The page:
Update (9/13/16): This is interesting. Over at Scienceblogs.com, Greg Laden points out that many of the historic markers in the graphic fall into the trap of highlighting a story we tell ourselves about the inevitable progress of Western civilization that can be misleading. For instance, advances in agriculture and metalworking took place across multiple cultures. It’s also worth noting that some of our ancestors probably tried out agriculture and didn’t like it that much. As Laden notes, it’s still a darn good graphic, especially on the science; it’s just worth considering some of the biases we carry into these conversations, especially since the “inevitability” of burning tons of fossil fuels hangs over the climate debate quite a bit, too.Continue reading
Last month, I did a webinar with the National Water Quality Monitoring Council on how to develop effective messages in science communication, with my last post on this topic written as a companion piece. Of course, I was talking to water quality folks, so I emphasized that message development is all about “distillation,” not oversimplification.
Big thanks to Candice Hopkins, the NWQMC’s executive secretary and a hydrologist at the U.S. Geological Survey for pulling it together. And hat tip to my old colleague Melissa Varga, who runs the Union of Concerned Scientists’ Science Network, for connecting us.
As I told my mom, this was a really special opportunity. Her father – that is to say my grandfather – was also a hydrologist and spent his entire career with the USGS, so it’s an institution that’s close to my my heart as well as my head.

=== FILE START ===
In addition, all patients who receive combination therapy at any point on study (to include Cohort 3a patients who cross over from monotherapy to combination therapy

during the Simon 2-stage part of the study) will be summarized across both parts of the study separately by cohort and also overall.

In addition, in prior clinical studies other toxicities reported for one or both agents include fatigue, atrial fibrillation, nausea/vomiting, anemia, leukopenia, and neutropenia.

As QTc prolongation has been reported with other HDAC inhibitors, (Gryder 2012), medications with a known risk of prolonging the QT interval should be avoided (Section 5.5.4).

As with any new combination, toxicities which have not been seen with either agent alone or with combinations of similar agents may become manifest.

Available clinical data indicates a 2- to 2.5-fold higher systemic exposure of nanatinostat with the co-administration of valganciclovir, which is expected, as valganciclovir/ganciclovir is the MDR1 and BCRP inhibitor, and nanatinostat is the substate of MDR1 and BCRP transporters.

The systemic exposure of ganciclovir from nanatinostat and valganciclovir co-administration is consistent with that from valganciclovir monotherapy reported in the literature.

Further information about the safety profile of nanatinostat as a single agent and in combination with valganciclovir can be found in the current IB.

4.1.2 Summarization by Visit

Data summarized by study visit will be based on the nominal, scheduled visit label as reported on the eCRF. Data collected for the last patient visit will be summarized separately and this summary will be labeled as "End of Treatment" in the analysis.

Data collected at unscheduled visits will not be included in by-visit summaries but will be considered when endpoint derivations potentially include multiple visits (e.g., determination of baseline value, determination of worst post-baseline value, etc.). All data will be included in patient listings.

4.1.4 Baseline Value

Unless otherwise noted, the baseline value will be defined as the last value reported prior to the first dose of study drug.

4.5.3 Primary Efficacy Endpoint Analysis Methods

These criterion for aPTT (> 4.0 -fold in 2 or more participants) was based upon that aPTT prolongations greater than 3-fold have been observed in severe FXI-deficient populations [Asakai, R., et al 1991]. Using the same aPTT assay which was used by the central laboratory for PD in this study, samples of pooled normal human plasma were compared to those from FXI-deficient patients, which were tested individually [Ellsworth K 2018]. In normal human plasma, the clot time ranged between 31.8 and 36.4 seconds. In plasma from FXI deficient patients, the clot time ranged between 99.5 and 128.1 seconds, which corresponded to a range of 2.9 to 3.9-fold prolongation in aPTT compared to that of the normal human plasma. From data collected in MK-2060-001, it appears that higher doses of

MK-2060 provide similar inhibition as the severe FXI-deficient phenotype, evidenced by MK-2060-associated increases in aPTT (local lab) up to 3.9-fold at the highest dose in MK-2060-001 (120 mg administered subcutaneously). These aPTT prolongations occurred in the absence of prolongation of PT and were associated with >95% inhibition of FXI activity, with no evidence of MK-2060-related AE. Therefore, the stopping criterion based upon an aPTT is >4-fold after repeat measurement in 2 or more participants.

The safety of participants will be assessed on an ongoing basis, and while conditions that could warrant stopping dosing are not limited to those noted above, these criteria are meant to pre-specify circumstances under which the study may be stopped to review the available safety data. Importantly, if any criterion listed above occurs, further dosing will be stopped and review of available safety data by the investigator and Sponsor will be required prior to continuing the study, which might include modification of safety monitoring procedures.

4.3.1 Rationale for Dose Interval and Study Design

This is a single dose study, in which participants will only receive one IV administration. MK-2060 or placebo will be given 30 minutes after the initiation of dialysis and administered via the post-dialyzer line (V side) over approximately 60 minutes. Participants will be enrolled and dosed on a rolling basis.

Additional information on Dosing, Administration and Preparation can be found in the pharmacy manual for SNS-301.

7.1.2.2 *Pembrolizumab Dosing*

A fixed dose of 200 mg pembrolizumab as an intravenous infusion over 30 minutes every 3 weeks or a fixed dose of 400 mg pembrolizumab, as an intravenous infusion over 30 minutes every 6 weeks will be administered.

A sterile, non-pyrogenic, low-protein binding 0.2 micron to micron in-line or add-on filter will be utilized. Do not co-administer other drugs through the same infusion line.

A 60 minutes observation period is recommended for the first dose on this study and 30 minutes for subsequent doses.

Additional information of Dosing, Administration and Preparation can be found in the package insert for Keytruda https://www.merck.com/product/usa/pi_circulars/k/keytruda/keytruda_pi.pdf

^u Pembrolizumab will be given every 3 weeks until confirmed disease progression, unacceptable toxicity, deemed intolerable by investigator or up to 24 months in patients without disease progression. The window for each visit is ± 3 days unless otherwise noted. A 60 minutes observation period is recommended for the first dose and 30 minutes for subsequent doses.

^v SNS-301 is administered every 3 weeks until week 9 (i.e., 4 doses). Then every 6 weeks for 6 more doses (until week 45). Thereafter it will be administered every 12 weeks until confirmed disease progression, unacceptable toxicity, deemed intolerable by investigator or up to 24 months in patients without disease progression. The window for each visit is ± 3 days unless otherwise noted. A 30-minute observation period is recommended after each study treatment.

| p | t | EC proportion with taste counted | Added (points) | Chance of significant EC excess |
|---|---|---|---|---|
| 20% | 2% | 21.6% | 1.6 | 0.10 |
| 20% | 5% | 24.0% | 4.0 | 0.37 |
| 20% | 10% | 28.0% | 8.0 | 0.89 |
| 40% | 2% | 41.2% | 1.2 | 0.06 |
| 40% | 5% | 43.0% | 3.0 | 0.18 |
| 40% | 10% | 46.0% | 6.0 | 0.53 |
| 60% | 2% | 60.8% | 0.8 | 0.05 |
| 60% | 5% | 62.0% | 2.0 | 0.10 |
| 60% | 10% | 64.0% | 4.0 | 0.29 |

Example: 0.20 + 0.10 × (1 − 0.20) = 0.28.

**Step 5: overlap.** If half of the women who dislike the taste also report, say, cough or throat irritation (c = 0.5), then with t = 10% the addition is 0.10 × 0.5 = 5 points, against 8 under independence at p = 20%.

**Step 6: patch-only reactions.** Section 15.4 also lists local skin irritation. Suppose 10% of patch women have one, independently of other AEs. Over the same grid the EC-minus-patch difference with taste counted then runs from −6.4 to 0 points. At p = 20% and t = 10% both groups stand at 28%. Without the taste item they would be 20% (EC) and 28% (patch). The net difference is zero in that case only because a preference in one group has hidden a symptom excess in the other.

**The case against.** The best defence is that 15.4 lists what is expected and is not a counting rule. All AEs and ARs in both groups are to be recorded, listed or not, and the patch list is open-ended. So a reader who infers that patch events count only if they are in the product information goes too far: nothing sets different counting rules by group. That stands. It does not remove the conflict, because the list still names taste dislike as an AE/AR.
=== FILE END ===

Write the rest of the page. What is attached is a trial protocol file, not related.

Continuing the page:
Please see my answers to the questions below.
We’ve talked about things to do – any tips on what not to do?
Story Collider’s Liz Neely put it well when she said that scientists tend to underestimate how smart their audiences are while overestimating how much specific knowledge they have about a given topic. That fundamental ability to assess where an audience is at and where they can go with you is at the heart of a lot of mistakes scientists make when we talk about things like avoiding some types of jargon, establishing baselines, and accounting for cultural differences with audiences.
Would the message structure need to be adjusted if you want to highlight a benefit to a specific congressional district rather than trying to appeal to a funder on the broader public good?
Absolutely. Legislators are parochial and for good reason; they are serving the people of a specific district and we all have what social scientists would call a “proximity bias” for our own communities. Unfortunately, gerrymandered legislative districts don’t make a lot of geographic or scientific sense, so when we’re looking at data, it can be helpful to focus on things like metro areas, water basins or county-level information to put things in a useful geographic context for policymakers. At a minimum, state-based data is something that members of Congress and their staff are always eager to see and hear about.
In any case, it’s important to be able to communicate about these things to multiple audiences. So if you’re working with a message template that has a slot for talking about the potential benefits of a project, you’d have multiple versions of that message you could slot in and out depending on the audience.